The predecessor of this type of decorative architectural paintings can be found in 16th-century Italian painting, and in particular in the architectural settings that were painted as the framework of large-scale frescoes and ceiling decorations known as 'quadratture'. These architectural elements gained prominence in 17th-century painting to become stand-alone subjects of easel paintings.
Early practitioners of the genre who made the genre popular in mid-17th century Rome included Alessandro Salucci and Viviano Codazzi. These artists represent two different approaches to the genre: Codazzi's capricci were more realistic than those of Salucci who showed more creativity and liberty in his approach by rearranging Roman monuments to fit his compositional objectives. The 'quadratture' frescoes of Agostino Tassi and the urban views of Claude Lorrain and Herman van Swanevelt, which he saw in Rome, may have stimulated Viviano Codazzi to start painting capricci.
A well known proponent of capriccio was the artist Giovanni Paolo Pannini (1691–1765). This style was extended in the 1740s by Canaletto in his etched vedute ideali, and works by Piranesi and his imitators.
Later examples include Charles Robert Cockerell's A Tribute to Sir Christopher Wren and A Professor's Dream, and Joseph Gandy's 1818 Public and Private Buildings Executed by Sir John Soane. The artist Carl Laubin has painted a number of modern capriccios in homage to these works.
Further fantastical expansions can be seen in the Capricci, an influential series of etchings by Gianbattista Tiepolo, who reduced the architectural elements to chunks of classical statuary and ruins, among which small groups made up of a cast of exotic and elegant figures of soldiers, philosophers and beautiful young people go about their enigmatic business. No individual titles help to explain these works; mood and style are everything. A later series was called Scherzi di fantasia – "Fantastic Sketches". His son Domenico Tiepolo was among those who imitated these prints, often using the term in titles.
Goya's series of eighty prints Los Caprichos, and the last group of prints in his series The Disasters of War, which he called "caprichos enfáticos" ("emphatic caprices"), are far from the spirit of light-hearted fantasy the term usually suggests. They take Tiepolo's format of a group of figures, now drawn from contemporary Spanish life, and are a series of savage satires and comments on its absurdity, many only partly explicated by short titles. The Sleep of Reason Produces Monsters is the best known.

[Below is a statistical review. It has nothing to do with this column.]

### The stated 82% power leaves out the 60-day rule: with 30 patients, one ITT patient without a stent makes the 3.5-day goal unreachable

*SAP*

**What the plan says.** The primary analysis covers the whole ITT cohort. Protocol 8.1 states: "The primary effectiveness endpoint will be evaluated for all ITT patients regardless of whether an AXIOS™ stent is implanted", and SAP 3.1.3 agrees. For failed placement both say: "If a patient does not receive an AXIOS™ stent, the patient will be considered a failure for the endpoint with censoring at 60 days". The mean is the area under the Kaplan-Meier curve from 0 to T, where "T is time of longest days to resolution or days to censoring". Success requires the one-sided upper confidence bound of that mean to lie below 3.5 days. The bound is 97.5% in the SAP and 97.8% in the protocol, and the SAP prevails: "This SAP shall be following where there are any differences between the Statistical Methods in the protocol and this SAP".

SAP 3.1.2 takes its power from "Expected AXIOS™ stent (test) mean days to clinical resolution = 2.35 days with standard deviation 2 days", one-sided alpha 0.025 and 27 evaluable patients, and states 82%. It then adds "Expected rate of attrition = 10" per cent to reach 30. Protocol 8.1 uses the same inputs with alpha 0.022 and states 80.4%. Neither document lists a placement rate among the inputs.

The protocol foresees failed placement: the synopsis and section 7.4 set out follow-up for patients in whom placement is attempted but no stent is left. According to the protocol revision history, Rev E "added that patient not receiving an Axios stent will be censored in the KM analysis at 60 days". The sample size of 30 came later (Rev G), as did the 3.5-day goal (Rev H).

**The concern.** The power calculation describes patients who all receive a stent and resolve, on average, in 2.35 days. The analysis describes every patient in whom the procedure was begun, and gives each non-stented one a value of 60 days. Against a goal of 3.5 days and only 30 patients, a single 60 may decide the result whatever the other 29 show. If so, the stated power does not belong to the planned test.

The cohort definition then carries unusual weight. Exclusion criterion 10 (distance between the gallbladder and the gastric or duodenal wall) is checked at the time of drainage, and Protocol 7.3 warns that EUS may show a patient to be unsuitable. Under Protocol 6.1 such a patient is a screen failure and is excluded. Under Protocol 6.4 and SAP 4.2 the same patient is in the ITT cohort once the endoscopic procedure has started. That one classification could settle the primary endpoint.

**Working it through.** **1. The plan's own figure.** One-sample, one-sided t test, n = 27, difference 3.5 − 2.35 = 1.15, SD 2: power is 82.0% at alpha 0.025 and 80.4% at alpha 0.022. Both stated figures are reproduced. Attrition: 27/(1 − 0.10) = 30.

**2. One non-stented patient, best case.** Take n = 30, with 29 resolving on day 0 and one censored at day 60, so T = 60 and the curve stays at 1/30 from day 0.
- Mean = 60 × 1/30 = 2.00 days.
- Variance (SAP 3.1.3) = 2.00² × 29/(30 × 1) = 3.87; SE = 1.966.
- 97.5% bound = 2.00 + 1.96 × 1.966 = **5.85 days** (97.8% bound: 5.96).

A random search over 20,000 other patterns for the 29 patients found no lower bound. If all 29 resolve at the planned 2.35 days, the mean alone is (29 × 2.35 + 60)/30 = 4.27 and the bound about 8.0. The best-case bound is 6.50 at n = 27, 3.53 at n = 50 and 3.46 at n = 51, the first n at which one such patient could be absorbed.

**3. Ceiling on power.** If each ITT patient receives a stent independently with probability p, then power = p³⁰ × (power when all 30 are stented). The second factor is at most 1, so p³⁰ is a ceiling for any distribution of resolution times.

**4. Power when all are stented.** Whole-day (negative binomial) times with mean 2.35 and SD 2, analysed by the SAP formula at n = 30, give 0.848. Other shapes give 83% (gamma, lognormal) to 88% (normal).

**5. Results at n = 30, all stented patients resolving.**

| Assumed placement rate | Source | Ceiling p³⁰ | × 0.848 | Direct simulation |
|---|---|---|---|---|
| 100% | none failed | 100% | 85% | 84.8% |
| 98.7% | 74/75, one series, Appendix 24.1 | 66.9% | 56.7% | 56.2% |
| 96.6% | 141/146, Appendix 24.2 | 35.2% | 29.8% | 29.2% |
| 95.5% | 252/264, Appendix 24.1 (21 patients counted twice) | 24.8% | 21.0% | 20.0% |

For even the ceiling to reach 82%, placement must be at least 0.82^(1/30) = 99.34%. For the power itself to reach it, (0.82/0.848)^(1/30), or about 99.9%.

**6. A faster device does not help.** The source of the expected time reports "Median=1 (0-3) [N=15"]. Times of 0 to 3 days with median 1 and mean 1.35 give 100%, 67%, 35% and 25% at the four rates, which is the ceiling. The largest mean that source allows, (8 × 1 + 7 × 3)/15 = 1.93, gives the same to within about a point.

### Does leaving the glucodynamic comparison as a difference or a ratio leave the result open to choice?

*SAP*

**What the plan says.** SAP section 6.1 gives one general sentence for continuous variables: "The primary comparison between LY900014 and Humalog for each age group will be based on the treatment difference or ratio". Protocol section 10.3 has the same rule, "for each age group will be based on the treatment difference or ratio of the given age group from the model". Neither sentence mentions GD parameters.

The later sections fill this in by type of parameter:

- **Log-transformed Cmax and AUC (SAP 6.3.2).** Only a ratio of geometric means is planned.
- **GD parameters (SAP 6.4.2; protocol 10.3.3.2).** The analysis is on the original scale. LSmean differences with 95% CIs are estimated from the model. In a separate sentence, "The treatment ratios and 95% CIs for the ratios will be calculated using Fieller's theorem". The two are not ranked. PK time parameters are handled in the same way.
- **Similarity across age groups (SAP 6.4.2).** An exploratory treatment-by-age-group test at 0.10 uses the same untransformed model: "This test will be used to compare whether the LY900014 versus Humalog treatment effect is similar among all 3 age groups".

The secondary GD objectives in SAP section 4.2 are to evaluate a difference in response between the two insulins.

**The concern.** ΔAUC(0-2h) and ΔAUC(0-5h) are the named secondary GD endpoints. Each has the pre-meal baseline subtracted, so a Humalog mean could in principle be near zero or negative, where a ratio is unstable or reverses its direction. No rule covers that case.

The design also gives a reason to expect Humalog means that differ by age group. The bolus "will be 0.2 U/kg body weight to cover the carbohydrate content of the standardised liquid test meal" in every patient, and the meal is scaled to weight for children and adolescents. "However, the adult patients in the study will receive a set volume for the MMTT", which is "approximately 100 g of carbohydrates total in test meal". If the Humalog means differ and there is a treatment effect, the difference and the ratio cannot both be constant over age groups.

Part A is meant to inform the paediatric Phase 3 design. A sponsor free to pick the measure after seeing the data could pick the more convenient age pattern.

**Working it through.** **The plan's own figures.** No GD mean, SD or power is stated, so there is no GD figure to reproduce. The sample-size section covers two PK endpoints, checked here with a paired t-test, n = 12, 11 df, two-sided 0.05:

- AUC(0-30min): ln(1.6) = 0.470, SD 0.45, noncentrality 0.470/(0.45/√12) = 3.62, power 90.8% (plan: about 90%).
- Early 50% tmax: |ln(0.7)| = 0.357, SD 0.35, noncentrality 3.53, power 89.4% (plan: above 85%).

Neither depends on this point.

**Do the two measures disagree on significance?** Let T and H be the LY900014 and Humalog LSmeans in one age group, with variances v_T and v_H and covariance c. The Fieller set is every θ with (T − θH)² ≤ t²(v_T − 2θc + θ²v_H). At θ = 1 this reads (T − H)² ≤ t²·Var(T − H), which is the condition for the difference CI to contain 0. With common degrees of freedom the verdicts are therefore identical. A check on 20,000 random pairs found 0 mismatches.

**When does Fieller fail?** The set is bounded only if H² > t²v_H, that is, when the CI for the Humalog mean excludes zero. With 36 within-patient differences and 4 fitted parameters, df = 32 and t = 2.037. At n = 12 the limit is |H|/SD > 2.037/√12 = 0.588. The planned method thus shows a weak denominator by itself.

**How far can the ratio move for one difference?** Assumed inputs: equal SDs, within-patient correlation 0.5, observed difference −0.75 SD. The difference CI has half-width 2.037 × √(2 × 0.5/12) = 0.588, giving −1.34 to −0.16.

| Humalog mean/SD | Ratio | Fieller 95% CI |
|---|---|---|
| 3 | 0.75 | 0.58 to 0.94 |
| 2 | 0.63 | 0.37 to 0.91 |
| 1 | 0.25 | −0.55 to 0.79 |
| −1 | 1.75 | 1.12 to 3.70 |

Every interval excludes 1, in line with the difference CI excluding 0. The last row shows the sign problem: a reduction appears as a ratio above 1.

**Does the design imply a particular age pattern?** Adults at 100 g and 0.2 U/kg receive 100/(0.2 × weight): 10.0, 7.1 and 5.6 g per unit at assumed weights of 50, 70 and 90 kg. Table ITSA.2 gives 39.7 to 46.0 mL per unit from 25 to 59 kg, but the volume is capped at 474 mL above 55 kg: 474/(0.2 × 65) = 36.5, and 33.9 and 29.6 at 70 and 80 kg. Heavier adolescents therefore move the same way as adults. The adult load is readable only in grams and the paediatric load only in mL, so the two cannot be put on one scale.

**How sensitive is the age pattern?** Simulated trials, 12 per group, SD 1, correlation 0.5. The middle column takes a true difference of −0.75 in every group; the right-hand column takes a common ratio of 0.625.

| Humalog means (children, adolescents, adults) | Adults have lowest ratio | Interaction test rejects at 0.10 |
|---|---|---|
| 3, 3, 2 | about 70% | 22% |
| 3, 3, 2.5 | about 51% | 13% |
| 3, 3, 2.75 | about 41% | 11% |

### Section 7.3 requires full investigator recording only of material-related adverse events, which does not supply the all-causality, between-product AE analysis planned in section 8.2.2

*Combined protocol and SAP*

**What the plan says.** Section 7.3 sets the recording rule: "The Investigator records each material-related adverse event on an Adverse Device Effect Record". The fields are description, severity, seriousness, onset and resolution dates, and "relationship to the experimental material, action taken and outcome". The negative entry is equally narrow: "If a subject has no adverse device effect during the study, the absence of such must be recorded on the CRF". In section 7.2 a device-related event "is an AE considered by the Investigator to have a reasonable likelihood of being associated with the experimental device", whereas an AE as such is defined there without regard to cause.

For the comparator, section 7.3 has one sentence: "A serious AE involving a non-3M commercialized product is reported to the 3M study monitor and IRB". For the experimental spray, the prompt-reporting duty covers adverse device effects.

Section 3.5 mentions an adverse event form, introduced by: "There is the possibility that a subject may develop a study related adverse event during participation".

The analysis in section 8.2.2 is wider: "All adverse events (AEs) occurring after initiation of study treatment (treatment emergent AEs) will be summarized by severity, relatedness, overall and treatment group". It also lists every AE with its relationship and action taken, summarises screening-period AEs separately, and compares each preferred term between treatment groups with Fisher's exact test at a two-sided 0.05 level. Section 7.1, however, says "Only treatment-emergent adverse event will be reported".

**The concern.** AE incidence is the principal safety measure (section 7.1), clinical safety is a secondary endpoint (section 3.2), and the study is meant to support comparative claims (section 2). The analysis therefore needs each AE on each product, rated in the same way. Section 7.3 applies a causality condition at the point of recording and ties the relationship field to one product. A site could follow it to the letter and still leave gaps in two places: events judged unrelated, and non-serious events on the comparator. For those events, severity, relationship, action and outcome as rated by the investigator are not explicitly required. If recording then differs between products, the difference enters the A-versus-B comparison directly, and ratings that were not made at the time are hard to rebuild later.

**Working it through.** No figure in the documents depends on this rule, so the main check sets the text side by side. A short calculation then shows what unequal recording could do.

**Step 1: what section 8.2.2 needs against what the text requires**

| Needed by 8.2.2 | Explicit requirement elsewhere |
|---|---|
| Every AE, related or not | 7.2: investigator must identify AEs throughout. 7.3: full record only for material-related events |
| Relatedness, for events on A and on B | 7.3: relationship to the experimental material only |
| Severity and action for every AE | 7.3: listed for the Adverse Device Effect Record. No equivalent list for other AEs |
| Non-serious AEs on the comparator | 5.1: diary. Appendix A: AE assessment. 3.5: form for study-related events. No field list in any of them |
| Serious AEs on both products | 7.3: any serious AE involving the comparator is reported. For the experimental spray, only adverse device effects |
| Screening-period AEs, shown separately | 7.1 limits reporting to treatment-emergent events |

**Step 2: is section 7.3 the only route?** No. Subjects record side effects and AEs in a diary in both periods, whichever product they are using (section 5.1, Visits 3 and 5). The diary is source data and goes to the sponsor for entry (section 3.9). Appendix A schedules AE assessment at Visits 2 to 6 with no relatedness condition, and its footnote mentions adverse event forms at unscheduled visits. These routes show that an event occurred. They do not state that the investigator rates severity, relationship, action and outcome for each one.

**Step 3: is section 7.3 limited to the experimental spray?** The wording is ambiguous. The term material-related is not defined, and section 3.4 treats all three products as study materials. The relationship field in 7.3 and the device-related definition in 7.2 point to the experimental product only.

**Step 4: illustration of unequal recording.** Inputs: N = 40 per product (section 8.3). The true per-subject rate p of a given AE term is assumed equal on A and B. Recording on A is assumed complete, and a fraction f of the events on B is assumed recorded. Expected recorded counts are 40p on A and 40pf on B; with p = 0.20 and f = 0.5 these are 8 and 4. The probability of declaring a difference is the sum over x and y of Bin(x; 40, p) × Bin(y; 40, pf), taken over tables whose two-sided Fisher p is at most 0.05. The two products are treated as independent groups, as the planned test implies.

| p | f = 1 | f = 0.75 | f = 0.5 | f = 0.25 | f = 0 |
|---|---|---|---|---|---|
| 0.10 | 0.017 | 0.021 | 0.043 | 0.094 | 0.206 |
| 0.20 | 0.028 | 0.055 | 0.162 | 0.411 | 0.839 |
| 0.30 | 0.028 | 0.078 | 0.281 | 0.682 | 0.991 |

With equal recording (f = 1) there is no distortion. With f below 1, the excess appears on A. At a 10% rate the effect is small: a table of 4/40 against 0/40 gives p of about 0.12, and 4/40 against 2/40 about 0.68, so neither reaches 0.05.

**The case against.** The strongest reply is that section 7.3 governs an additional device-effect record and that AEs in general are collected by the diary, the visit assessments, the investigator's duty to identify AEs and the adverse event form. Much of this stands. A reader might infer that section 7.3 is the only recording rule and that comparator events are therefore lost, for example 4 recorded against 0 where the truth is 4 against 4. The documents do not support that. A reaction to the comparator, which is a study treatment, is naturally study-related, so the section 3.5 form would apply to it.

Notable Capriccio ArtistsEdit
- ^ a b Parshall, Peter (September 2011). "Giovanni Domenico Tiepolo: The Pastiche as Capriccio". Print Quarterly. 28 (3): 327–330 – via JSTOR.
- ^ Mayernik, David (2009). "From Painting En Plein Air to Inventing the Capriccio". American Artist. 73: 21–29.
- ^ a b Marshall, David R. (1991). "The Roman Baths Theme from Viviano Codazzi to G.P. Panini: Transmission and Transformation". Artibus et Historiae. 12 (23): 129–159. doi:10.2307/1483372. JSTOR 1483372.
- ^ Scalbert, Irenee (Autumn 1998). "The Rocco Revolution". Architectural Association School of Architecture: 10–20 – via JSTOR.
- ^ Alessandro Salucci (Florence 1590–1655/60 Rome) and Jan Miel (Beveren-Waes 1599–1664 Turin), An architectural capriccio with an ionic portico, a fountain, a two-story loggia, a Gothic palace and figures on a quay at Christie's
- ^ Importante architettura di Alessandro Salucci (Firenze 1590-Roma dopo il 1650) Archived 2016-08-08 at the Wayback Machine at Antiquares (in Italian)
- ^ Ludovica Trezzani. "Codazzi, Viviano." Grove Art Online. Oxford Art Online. Oxford University Press. Web. 24 Apr. 2016
- ^ A classical fantasia: Carl Laubin has resurrected all C.R. Cockerell's major works in one ambitious, extraordinary painting, David Watkin, Apollo, March 2006.
17th and 18th century Italian Ruin Paintings: Picturing the Past and Its Remains
Media related to Capriccios at Wikimedia Commons